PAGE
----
The heat generated by friction can make the magma degas – volatiles in magma are only stable under certain pressure-temperature conditions, and if rapidly changed the gas will try to escape – we term this thermal vesiculation, and cite it as the driving force of some explosive eruptions
When some lavas melt due to friction, the viscosity (stickiness) of the melt is abnormally high – this melt “glues” the slip zone together (a phenomena called viscous braking) and it can actually control the rate of an eruption.
The list goes on, and there are many applications beyond the conduit, in terms of volcanoes, faults and even material sciences. But even after several years, nothing beats the excitement of seeing a molten magma form between volcanic rocks rubbed together for just a fraction of a second!
The product of our first successful friction experiment at University of Liverpool in 2014 – we created frictional melt in a pair of andesites from Volcán de Colima (Mexico). (Credit: Jackie Kendrick)
We can’t argue, volcanoes are possibly one of the coolest things in the Earth sciences, but what about them sparked your interest and the willingness to dedicate your research to them? In particular, why did you choose this interdisciplinary field at the crossroads between structural geology, seismology and volcanology?
For me, volcanoes hold such intrigue because of the power they possess – the unharnessed raw energy expelled during an eruption is something just fascinating to watch. The fact that they hold the potential to wreak havoc, and that we don’t yet really understand all the processes involved, just adds to my desire to study them, to know them inside and out.
There’s no doubt in my mind that this can be best achieved using an interdisciplinary approach, it’s all about monitoring, detailing and simulating the process. That is, we see something in real-time via geophysics, we simplify the system so that we can explore individual processes experimentally, and then we integrate our findings back into models to see if we can recreate a phenomena – there’s no point explaining one aspect if it can’t tie in all the others.
Fortunately I’ve had a pretty varied background, nonetheless it’s impossible to be an expert at everything – only highlighting the need to work together, to integrate knowledge from different fields in order to start deciphering complex earth processes.
This was the goal of the recent NSF-funded Workshop on Volcanoes 2016, held at Quetzaltenango (Guatemala), near the ever-active Santiaguito volcano, where we shared best practices and methodologies in monitoring and research – something I believe should be at the forefront of our minds moving forward.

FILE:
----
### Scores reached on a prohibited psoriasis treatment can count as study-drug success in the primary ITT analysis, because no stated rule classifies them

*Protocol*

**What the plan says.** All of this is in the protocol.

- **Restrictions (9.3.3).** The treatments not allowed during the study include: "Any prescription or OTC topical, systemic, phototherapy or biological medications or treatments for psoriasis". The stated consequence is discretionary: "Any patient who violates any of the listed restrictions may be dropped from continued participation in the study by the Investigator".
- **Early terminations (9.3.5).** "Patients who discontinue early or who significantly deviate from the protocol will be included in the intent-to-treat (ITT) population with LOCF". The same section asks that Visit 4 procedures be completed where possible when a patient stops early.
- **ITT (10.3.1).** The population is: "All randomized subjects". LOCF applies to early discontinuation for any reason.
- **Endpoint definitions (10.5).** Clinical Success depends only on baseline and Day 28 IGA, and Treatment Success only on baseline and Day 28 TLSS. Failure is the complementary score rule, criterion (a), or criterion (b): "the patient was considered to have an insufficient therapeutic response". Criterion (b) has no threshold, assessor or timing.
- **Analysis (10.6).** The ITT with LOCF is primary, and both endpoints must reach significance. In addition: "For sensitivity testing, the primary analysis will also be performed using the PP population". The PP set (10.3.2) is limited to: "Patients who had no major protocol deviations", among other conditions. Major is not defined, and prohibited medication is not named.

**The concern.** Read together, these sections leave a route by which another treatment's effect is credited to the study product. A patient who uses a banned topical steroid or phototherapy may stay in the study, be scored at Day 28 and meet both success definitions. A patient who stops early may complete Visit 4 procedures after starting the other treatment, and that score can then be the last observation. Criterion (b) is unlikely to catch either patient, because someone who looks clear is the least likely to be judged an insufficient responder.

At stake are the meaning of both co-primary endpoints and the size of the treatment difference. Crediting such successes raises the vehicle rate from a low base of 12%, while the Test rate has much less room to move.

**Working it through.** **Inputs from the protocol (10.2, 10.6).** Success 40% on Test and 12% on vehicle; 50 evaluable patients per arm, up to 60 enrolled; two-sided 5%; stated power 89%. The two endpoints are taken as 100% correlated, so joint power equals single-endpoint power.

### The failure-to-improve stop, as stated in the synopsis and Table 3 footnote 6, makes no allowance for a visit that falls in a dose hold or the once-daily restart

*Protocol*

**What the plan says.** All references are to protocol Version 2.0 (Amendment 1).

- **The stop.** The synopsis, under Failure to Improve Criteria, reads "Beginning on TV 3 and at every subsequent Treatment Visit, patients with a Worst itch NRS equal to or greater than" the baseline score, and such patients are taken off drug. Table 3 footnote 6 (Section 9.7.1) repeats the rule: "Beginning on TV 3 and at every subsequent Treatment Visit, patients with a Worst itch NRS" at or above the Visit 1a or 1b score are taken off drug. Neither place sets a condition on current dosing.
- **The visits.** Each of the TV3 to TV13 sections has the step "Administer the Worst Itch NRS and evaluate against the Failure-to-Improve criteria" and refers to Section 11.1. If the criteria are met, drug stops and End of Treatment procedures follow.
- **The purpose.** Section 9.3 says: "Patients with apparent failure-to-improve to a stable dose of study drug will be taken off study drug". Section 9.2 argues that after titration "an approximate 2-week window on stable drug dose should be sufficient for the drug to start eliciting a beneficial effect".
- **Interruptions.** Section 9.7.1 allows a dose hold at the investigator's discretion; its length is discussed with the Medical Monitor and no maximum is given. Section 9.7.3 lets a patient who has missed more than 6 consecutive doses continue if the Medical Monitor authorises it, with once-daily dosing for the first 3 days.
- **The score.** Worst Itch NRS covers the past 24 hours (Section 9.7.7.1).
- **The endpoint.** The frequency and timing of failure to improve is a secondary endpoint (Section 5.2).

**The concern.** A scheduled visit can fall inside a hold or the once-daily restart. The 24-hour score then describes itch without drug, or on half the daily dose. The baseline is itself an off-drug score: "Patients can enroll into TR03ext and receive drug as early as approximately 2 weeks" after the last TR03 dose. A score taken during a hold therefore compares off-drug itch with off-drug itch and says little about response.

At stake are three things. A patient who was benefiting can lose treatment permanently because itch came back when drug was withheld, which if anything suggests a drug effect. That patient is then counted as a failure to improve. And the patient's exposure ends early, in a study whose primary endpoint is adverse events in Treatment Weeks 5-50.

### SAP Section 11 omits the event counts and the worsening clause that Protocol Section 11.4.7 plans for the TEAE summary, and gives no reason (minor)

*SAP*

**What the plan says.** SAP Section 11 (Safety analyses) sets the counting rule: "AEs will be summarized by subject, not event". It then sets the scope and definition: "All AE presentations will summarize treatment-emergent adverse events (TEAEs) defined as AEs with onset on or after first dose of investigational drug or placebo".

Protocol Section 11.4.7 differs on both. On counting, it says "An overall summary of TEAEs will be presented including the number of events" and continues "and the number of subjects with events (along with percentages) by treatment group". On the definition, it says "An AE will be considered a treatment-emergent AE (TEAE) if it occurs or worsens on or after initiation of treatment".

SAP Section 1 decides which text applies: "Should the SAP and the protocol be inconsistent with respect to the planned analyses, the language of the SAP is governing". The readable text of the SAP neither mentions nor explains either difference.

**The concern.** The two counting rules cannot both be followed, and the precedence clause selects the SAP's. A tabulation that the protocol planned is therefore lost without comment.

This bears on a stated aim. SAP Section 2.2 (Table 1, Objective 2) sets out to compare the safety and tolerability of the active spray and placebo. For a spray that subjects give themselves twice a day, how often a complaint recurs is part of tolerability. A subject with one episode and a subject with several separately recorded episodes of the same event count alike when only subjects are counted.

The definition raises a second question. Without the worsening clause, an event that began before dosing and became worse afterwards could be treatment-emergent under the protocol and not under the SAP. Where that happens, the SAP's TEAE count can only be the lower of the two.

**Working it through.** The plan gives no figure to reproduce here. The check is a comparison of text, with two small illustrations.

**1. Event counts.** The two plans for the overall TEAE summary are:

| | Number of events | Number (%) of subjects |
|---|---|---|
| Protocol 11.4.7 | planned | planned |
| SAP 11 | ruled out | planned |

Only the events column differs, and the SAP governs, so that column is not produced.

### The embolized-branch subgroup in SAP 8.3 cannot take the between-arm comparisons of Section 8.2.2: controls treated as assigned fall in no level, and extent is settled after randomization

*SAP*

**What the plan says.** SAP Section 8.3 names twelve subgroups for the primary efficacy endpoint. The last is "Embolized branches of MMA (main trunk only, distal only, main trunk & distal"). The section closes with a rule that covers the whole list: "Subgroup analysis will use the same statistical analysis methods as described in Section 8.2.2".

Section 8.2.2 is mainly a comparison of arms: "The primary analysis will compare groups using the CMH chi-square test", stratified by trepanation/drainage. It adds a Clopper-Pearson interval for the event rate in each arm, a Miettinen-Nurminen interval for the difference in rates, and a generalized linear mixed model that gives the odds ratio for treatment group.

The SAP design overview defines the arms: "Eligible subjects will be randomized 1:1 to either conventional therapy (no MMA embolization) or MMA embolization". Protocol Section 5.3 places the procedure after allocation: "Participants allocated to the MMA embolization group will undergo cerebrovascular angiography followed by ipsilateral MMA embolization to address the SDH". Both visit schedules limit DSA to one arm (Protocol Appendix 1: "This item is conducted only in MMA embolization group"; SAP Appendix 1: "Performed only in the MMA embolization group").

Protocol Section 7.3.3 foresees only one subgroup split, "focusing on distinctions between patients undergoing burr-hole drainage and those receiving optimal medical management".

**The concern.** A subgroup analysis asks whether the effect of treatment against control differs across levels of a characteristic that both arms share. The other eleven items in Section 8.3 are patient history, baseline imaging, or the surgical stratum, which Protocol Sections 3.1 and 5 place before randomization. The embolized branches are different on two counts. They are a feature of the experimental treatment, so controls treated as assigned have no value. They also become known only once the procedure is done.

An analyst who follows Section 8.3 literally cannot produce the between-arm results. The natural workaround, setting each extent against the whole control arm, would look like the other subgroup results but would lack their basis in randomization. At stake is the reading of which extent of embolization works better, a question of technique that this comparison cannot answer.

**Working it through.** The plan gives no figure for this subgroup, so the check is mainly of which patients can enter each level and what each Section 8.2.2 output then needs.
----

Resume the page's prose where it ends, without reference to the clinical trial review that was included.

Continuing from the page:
To finish, what advice would you give students fascinated by volcanoes wanting to pursue a career in academia studying volcanology?
Well, first off, I’d say go for it! There are so many great post-graduate options nowadays, and you can really go down any route you choose – be it remote monitoring (like InSAR), proximal monitoring (including seismicity, gas measurements), laboratory experiments (such as friction described here) or you can approach volcanology from the social sciences, looking at influences on people and the environment. There are so many ways that you can get into volcanology, and what’s important is drive and passion, more than a specific academic prerequisite.
That said, I would certainly advise getting some experience before committing to post-graduate study, not least to find out exactly where your interests lie! You can get involved in monitoring by volunteering at volcano observatories, or in research by contacting professors and other academics for short internships and research opportunities. If you’re still doing your undergraduate studies, ask around, speak to graduate students to get advice and learn about the options open to you, and if you can, go to conferences, they are excellent for meeting influential people that can help shape your career!
An explosion at the dynamic Santiaguito volcano (Guatemala) in January 2016 – the volcano offers a unique monitoring opportunity as the ancestral Santa Maria volcano sits just a few km away and several hundred meters higher – the perfect vantage point. (Credit: Jackie Kendrick)
Featuring today on the blog is the land of ice and fire: Iceland. That title was never better suited to (and exemplified), than it is in this photograph taken by Daniel Garcia Castellanos in June 2013. Snow capped peaks are also sprinkled by a light dusting of volcanic ash. Dive into this post to find out the source of the ash and more detail about the striking peak.
The picture is dominated by a snowed mountain in Southern Iceland, captured in June 2013, three years after the Eyjafjallajökull eruption. When Eyjafjallajokull erupted, it sent ash kilometers high into the atmosphere disrupting the air traffic in most Europe for weeks.
“This striking Icelandic landscape also inspired Tolkien’s fantasy in The Lord of the Rings,” explains Daniel, a researcher at the Instituto de Ciencias de la Tierra Jaume Almera, in Barcelona.
Eyjafjallajokull is located in the Eastern Volcanic Zone in southern Iceland and the area photographed is among the youngest (less than 0.7 yr in age) and most active areas of Iceland, right on the contact where the Eurasian and the North American tectonic plates meet.The black rock seen in the image is tephra – fragments of rock that are produced when magma or or rock is explosively ejected (USGS) – from the neighboring Torfajökullrhyolitic stratovolcanic system, know for its cone shaped volcanoes built from layer upon layer of lava rich in silica and consequently very viscous. The light-green colour consists of the ubiquitous Icelandic moss.
In the image, the remnants of winter white snow are dotted with fine grey ashes from the Eyjafjallajökull 2010 eruption (about 30 km to the south of this image). Years after the Eyjafjallajökull eruption, the volcano still burns hot and its lighter ashes are still blown over southern Iceland providing this magical colors over the entire region.
Daniel’s adventures in Iceland didn’t stop at simply photographing stunning volcanic landscapes. He also had the privilege to see the inside of one of the volcanoes in the Eastern Volcanic Zone close up. Watch his descent into the Thrihnukagigur volcanic conduit over on his blog, Retos Terrícolas.